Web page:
Journal of Adolescent Health 08/2014; 55(2). DOI:10.1016/j.jadohealth.2014.02.001 · 3.61 Impact Factor
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    ABSTRACT: Risk factors for marijuana use in older adolescents and young adults have focused primarily on family environment and peer affiliation. A growing body of work has examined the relationship between environmental context and young adult substance use. This study builds on previous research linking neighborhood environment to young adult marijuana use by exploring two distinct features of neighborhoods, namely the physical (e.g., broken windows) and social environment (e.g., adults watching youth). Data were obtained from a longitudinal sample of 398 predominately African American young adults living in an urban environment. The data also included observational measures of physical and social order and disorder collected on the young adult's residential block. Exploratory structural equation modeling (ESEM) was utilized to test hypothesized relationships between these two features of the neighborhood environment and past year young adult marijuana use. A two-factor model of neighborhood environment with good fit indices was selected (CFI = 0.97, RMSEA = 0.037). There was a positive and significant direct effect from neighborhood physical disorder to marijuana use (0.219, p < 0.05) controlling for gender, race, and free and reduced price meal (FARPM) status. The direct effect from neighborhood social environment to marijuana use was not significant. These results converge with previous research linking vacant housing with young adult marijuana use but do not provide empirical support for the neighborhood social environment as a determinant of drug taking. Better explication of the social environment is needed to understand its relationship to drug use.
    Drug and Alcohol Dependence 07/2014; 16(2). DOI:10.1007/s11121-014-0497-8 · 3.42 Impact Factor
  • Mia A Smith-Bynum · Sharon F Lambert · Devin English · Nicholas S Ialongo ·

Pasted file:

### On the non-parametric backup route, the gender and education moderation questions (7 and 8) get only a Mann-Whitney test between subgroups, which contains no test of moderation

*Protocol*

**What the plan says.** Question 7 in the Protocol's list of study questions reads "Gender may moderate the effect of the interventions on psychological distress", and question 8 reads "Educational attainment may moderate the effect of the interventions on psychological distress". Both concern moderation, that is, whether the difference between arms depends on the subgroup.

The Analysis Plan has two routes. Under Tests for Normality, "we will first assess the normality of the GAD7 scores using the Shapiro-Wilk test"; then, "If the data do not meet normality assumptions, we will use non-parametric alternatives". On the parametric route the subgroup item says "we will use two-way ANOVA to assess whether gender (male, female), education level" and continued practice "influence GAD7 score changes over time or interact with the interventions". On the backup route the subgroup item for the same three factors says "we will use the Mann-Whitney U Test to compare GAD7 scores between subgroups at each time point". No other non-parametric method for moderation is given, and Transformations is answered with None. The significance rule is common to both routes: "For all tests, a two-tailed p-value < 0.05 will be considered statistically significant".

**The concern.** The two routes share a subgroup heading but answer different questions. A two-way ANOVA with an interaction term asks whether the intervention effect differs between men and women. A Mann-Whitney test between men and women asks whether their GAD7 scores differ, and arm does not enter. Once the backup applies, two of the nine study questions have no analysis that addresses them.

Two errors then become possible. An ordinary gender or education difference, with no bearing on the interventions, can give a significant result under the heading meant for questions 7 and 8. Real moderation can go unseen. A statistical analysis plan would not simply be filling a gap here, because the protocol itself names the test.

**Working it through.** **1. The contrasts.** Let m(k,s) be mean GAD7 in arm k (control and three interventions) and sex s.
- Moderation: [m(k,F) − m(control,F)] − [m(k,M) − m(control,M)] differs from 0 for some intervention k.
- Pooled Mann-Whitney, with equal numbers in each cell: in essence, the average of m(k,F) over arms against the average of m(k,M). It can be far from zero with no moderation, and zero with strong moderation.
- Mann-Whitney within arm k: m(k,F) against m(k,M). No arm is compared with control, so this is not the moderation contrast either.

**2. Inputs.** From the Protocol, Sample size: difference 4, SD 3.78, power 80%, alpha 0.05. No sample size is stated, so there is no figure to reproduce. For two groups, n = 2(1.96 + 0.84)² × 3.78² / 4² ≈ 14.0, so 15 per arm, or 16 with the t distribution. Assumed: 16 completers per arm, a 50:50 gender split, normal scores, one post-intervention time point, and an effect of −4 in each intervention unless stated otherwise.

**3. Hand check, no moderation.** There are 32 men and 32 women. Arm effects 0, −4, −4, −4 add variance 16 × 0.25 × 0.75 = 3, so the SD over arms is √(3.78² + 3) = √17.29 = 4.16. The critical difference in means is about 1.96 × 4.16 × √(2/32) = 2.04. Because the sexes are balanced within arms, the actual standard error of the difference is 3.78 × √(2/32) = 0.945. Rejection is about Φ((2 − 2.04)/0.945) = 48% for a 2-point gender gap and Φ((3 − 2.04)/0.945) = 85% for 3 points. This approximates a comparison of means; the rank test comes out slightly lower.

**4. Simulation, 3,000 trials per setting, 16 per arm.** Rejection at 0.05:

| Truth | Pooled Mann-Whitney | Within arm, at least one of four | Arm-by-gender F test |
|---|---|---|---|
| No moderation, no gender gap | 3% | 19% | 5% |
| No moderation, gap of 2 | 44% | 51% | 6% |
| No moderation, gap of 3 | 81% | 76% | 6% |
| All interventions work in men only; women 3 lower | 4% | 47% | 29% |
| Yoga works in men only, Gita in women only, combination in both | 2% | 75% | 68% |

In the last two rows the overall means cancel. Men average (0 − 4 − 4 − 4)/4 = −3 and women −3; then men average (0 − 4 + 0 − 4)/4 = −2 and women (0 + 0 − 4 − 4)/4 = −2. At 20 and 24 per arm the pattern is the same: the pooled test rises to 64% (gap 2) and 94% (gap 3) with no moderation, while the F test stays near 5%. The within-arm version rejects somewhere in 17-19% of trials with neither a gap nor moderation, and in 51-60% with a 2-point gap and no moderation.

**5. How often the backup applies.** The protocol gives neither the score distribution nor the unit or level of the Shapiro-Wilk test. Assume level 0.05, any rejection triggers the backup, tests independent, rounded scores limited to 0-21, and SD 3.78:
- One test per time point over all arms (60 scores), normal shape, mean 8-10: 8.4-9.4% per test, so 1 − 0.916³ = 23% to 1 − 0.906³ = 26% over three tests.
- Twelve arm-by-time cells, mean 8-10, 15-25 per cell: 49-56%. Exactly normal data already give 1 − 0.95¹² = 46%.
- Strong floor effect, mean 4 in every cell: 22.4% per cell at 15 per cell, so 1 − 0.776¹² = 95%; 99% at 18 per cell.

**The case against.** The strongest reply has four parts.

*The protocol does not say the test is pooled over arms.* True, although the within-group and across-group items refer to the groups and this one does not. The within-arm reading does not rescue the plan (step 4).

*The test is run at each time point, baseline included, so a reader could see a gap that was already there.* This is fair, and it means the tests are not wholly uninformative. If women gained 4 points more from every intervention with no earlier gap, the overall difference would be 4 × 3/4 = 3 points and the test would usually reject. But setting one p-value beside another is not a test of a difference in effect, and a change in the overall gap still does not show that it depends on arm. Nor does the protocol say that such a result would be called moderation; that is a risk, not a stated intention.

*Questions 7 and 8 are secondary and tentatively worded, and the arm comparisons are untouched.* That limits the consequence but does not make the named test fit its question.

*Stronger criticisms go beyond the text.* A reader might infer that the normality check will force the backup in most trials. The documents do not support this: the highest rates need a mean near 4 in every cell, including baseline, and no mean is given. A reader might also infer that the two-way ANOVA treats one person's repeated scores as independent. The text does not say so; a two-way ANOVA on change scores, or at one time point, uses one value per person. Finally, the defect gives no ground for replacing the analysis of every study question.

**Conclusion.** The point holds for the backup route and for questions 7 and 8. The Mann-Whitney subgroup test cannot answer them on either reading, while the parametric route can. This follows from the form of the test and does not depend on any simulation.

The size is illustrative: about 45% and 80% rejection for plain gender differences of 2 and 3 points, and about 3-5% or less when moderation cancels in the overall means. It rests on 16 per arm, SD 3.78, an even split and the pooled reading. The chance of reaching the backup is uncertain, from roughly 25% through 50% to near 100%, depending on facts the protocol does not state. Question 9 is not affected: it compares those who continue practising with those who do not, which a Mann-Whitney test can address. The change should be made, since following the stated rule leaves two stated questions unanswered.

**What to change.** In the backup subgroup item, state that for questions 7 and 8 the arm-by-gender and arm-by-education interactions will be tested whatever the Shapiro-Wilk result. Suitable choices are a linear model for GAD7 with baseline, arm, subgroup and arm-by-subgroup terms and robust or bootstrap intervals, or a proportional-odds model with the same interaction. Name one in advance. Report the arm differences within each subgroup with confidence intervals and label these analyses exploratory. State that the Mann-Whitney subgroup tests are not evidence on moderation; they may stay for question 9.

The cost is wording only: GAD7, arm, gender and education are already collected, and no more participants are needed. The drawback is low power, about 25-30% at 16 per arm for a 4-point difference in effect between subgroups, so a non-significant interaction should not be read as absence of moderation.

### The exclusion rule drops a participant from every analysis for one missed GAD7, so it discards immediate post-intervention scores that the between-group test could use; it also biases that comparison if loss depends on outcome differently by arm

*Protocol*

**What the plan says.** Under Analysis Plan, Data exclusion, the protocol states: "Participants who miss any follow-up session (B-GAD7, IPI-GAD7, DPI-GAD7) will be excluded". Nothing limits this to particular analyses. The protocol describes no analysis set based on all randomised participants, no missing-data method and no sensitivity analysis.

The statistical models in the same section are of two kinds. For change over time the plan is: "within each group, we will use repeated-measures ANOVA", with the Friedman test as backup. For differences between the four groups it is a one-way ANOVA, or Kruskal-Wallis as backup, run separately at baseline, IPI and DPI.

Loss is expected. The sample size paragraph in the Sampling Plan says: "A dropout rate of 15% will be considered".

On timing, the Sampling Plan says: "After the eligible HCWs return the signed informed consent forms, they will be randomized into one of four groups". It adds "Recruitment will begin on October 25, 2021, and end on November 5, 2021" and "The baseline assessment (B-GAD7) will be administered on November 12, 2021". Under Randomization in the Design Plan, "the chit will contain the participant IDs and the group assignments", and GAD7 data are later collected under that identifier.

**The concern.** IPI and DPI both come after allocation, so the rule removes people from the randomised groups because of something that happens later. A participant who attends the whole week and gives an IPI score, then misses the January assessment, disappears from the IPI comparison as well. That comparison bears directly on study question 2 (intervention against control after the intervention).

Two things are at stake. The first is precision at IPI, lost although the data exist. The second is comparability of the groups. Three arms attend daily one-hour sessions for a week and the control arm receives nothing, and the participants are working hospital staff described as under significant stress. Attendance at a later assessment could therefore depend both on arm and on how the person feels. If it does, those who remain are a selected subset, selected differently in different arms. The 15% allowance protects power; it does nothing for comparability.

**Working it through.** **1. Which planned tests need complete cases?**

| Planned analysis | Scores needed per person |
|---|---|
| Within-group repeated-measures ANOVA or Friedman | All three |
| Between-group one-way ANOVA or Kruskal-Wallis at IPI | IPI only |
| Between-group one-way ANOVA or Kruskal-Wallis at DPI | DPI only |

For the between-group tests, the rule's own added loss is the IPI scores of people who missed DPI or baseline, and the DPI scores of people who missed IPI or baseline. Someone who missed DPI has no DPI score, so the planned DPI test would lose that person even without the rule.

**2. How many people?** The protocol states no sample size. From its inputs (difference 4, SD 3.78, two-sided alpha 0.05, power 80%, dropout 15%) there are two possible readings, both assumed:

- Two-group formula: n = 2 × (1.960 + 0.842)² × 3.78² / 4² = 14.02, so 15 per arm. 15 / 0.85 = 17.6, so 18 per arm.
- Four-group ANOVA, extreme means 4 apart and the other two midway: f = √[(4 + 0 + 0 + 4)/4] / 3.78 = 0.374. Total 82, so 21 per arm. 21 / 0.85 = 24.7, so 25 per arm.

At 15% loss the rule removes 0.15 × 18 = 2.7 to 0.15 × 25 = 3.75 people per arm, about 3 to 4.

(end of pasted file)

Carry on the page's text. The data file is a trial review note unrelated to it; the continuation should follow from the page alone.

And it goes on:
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    ABSTRACT: Many African American adolescents experience racial discrimination, with adverse consequences; however, stability and change in these experiences over time have not been examined. We examined longitudinal patterns of perceived racial discrimination assessed in Grades 7-10 and how these discrimination trajectories related to patterns of change in depressive and anxious symptoms and aggressive behaviors assessed over the same 4-year period. Growth mixture modeling performed on a community epidemiologically defined sample of urban African American adolescents (n = 504) revealed three trajectories of discrimination: increasing, decreasing, and stable low. As predicted, African American boys were more frequent targets for racial discrimination as they aged, and they were more likely to be in the increasing group. The results of parallel process growth mixture modeling revealed that youth in the increasing racial discrimination group were four times more likely to be in an increasing depression trajectory than were youth in the low stable discrimination trajectory. Though youth in the increasing racial discrimination group were nearly twice as likely to be in the high aggression trajectory, results were not statistically significant. These results indicate an association between variation in the growth of perceived racial discrimination and youth behavior and psychological well-being over the adolescent years.
    Development and Psychopathology 06/2014; 26(4):1-17. DOI:10.1017/S0954579414000571 · 4.89 Impact Factor
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    Carla L Storr · Flora Or · William W Eaton · Nicholas Ialongo ·